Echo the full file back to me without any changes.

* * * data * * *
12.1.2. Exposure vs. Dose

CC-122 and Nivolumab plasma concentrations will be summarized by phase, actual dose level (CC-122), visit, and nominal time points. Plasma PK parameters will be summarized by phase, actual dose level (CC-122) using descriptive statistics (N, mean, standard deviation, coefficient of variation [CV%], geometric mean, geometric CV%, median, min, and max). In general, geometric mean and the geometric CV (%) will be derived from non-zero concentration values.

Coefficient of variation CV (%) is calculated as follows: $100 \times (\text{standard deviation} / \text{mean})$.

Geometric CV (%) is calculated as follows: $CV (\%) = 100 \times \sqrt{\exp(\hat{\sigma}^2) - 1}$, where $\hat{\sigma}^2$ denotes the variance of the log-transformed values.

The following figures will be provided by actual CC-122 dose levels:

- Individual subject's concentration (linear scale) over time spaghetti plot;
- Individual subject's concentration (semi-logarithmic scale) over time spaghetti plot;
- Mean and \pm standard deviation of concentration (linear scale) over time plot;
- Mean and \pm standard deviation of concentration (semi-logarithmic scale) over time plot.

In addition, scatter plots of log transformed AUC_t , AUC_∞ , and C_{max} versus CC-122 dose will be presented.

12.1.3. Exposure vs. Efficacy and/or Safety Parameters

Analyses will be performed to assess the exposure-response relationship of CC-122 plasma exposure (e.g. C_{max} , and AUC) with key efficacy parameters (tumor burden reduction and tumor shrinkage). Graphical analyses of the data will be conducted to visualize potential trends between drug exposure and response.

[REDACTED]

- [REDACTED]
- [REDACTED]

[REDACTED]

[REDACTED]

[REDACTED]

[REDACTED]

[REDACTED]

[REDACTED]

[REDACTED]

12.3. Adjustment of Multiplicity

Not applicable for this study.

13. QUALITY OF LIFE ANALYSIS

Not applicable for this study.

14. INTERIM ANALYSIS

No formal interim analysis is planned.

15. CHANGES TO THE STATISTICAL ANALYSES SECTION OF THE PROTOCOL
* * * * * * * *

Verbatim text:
12.1.2. Exposure vs. Dose

CC-122 and Nivolumab plasma concentrations will be summarized by phase, actual dose level (CC-122), visit, and nominal time points. Plasma PK parameters will be summarized by phase, actual dose level (CC-122) using descriptive statistics (N, mean, standard deviation, coefficient of variation [CV%], geometric mean, geometric CV%, median, min, and max). In general, geometric mean and the geometric CV (%) will be derived from non-zero concentration values.

Coefficient of variation CV (%) is calculated as follows: $100 \times (\text{standard deviation} / \text{mean})$.

Geometric CV (%) is calculated as follows: $CV (\%) = 100 \times \sqrt{\exp(\hat{\sigma}^2) - 1}$, where $\hat{\sigma}^2$ denotes the variance of the log-transformed values.

The following figures will be provided by actual CC-122 dose levels:

- Individual subject's concentration (linear scale) over time spaghetti plot;
- Individual subject's concentration (semi-logarithmic scale) over time spaghetti plot;
- Mean and \pm standard deviation of concentration (linear scale) over time plot;
- Mean and \pm standard deviation of concentration (semi-logarithmic scale) over time plot.

In addition, scatter plots of log transformed AUC_t , AUC_∞ , and C_{max} versus CC-122 dose will be presented.

12.1.3. Exposure vs. Efficacy and/or Safety Parameters

Analyses will be performed to assess the exposure-response relationship of CC-122 plasma exposure (e.g. C_{max} , and AUC) with key efficacy parameters (tumor burden reduction and tumor shrinkage). Graphical analyses of the data will be conducted to visualize potential trends between drug exposure and response.

[REDACTED]

- [REDACTED]
- [REDACTED]

[REDACTED]

[REDACTED]

[REDACTED]

[REDACTED]

[REDACTED]

[REDACTED]

[REDACTED]

12.3. Adjustment of Multiplicity

Not applicable for this study.

13. QUALITY OF LIFE ANALYSIS

Not applicable for this study.

14. INTERIM ANALYSIS

No formal interim analysis is planned.

15. CHANGES TO THE STATISTICAL ANALYSES SECTION OF THE PROTOCOL